Someone once told me that freshly baked bread begins the process of going stale the moment it leaves the oven. I don’t remember who said it, but have to wonder what kind of person would share such a bleak notion with a child. A nihilist baker perhaps. I suppose there is truth in the concept, in a glass-half-empty sort of way. While not presented to me as a metaphor for life, it’s fitting. The moment we are born, we begin the march to our inevitable deadline. Having turned 40 a few weeks ago, I’m starting realize that I’m not as freshly baked as I once was.
Growing up, birthdays were always exciting breaks in routine. They meant Carvel ice cream cakes served on paper plates that featured comic book characters, a rainbow of two-liter soda bottles, family, friends, and some new toys from the cooler adults who understood that no kid wants clothes for their birthday. I recall arriving home from school on one birthday to find that my mom and aunt had decorated the house with crêpe paper and balloons transforming it into a birthday-o-rama. The idea that I was one day closer to reaching the kill screen at the end of the game didn’t occur to me that day. Luckily I had enough morose adults in my life to keep me unfettered from such mirth, stating something like “enjoy it now, when you get older, birthdays are just another day.” Again, I don’t recall who offered up that wisdom but I suspect the nihilist baker again.
People keep telling me that 40 isn’t such a big deal and I’ve been offered platitudes like: “it’s better than the alternative,” “every day is a gift,” or “40 is the new 30.” I’m not sure I find any of it comforting. I wasn’t too thrilled about turning 30 and if by alternative they mean death, then sure, 40 is the bee’s knees. Are there no another options? Cake or death?
Admittedly, I often struggle to see my glass as half-full and have felt a little melancholy about turning 40. I get to thinking about the statistical average life expectancy of the American male, and realize that I am a little more than half way through. I’ve lost enough friends and family members to untimely demise to understand that there are no guarantees, and do consider myself lucky to have made it this far. What is guaranteed, is that with each tick of the clock, life is shorter now than it was the moment before. That idea troubles me. Suddenly, I’ve become very aware of the time. Of course the funeral home coupon that landed in my mail box a few weeks ago certainly didn’t help.
My wife points out that we spend the first half of our lives just trying to figure things out and that the rest is to spend as we like with the knowledge that we’ve acquired. Certainly I am much wiser and happier now than I was at the ages of 8, 15, or 21. I’m not as tireless or bendy as I had once been, but otherwise, not much has changed. Sure, my tastes are a bit more sophisticated, but I still love spending time with my nose buried in a comic book or playing video games and collecting toys. I am unencumbered by the limitations of youth, yet have managed to hold on to curiosity, which apparently most adults have converted into savings bonds to pass on to their future grandchildren.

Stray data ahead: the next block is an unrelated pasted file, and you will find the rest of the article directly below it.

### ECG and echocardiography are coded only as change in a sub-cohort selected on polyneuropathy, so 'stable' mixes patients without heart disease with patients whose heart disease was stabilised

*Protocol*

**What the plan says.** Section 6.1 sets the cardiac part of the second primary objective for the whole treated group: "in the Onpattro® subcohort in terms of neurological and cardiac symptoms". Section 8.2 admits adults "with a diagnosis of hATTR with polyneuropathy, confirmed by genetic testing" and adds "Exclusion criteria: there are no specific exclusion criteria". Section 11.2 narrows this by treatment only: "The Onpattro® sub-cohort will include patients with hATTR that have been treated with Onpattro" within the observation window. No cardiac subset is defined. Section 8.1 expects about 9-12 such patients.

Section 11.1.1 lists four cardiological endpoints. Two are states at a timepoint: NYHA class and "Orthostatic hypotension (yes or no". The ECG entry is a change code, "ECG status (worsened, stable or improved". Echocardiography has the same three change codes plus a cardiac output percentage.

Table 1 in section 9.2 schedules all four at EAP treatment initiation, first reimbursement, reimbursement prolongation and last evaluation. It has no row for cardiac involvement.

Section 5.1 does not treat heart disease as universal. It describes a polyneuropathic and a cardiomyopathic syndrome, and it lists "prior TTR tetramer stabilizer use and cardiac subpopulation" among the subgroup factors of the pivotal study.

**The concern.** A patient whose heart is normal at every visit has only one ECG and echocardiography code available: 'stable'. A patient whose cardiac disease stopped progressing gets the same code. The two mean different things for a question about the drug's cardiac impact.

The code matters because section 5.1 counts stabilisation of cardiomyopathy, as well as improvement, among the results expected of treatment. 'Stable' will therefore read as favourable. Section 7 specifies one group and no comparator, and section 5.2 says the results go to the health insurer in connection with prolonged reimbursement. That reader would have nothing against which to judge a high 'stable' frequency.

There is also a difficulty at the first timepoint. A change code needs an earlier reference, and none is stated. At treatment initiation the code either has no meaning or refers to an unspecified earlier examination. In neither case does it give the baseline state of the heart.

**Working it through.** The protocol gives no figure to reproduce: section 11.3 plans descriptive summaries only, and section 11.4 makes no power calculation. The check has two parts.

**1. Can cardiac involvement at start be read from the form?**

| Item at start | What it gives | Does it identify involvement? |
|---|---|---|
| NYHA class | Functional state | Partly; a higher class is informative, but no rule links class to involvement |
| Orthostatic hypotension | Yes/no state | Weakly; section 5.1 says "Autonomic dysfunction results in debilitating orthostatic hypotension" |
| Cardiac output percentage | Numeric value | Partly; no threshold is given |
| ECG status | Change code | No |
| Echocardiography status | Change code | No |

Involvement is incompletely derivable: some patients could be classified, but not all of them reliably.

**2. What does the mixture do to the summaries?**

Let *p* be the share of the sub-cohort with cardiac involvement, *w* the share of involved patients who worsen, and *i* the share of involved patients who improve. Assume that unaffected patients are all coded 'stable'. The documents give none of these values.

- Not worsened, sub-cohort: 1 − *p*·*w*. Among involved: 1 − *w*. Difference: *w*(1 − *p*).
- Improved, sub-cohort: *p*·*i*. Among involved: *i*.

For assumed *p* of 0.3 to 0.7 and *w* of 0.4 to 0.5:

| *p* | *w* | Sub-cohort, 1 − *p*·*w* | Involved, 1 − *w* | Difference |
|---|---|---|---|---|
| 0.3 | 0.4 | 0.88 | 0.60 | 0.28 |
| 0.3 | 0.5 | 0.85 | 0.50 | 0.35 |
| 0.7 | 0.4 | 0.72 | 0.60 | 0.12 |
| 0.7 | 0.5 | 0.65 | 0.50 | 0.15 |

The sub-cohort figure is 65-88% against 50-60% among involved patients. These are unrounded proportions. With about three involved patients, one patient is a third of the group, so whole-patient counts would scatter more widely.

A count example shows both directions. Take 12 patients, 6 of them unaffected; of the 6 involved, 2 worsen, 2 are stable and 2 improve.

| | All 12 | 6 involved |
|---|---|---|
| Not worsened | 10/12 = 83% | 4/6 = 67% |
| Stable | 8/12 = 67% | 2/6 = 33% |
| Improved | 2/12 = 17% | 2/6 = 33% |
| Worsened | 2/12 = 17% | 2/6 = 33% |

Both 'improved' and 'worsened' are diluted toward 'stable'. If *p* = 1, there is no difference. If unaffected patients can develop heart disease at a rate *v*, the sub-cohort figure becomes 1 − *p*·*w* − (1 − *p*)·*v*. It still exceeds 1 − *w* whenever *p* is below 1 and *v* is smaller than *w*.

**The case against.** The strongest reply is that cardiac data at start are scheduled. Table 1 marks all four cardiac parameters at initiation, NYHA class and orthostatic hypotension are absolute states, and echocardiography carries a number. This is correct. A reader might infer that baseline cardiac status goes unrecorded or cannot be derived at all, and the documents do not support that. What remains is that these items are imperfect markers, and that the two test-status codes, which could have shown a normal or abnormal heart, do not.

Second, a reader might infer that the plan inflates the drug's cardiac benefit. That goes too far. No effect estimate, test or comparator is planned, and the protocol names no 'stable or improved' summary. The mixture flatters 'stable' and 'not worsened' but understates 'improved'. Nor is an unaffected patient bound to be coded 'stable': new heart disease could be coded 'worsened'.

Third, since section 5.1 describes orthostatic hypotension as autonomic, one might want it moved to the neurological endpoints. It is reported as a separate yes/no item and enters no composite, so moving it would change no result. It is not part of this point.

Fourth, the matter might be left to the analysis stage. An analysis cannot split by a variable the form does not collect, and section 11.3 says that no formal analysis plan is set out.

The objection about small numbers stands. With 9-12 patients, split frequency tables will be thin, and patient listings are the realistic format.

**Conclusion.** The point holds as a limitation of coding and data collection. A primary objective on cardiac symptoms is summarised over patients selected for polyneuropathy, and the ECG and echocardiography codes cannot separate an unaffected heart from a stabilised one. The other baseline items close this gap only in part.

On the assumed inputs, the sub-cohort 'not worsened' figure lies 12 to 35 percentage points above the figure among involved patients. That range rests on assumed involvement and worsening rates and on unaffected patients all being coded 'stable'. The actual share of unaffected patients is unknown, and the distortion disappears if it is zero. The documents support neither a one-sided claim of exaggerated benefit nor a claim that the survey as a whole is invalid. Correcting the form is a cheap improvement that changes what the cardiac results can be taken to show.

The nihilist baker was right: adult birthdays do tend to come and go with little fanfare. This year, my thoughtful wife put a significant amount of love and effort into marking this milestone to make it something more than just another day. As my birthday landed on a Thursday this year, we both made a long weekend of it (because we are adults and can do things like that) making my birthday a four-day celebration. Understanding that no 40-year old wants new clothes, my wife gave me a blue Snaggletooth, an action figure that I’ve been hunting for a long time. We took a trip into Manhattan for dinner and to see Eddie Izzard in concert. I’m not the star struck type, but sitting close enough to see Eddie’s choice in fingernail polish was a surreal and exciting experience. We spent the rest of the long weekend whittling down a Carvel ice cream cake, a Cookie Puss to be exact. I generally try to eat healthy, but am powerless against the cookie gravel that lurks within the waxy ice cream strata of Carvel cakes. My wife’s mission a success, the weekend helped me scare off the imaginary, circling vultures.
Forty finds me content. Eddie Izzard, Snaggletooth, and Cookie Puss aren’t the ingredients for happiness. What are is that I’m healthy and able enough to enjoy these things, and fortunate to have someone to share these things with. I am grateful to coexist with a best friend that not only understands me, but who encourages and challenges me. I’ve survived my growing pains and finally feel comfortable in my skin. I’m beginning to recognize this current version of myself as the guy I wanted to be when I grew up. Just without the cape.
Turning 40 doesn’t exactly make me a Methuselah. I’m not quite ready for an AARP subscription, and still have no interest in early bird specials or Matlock, though Netflix did seem to think that I might like Murder She Wrote and Agatha Christie’s Marple (Netflix must be in cahoots with the junk mailing funeral home). The process of aging, and deliberate demarcation of it, feels like getting lost in a good book and lamenting its inevitable conclusion. I guess what I’m trying to say is that I like it here, and to borrow a line from Doctor Who’s Tenth Doctor, I don’t want to go.
I hope to not spend too much more time reflecting on this subject. I’ve got too many things to do to waste time looking at the clock.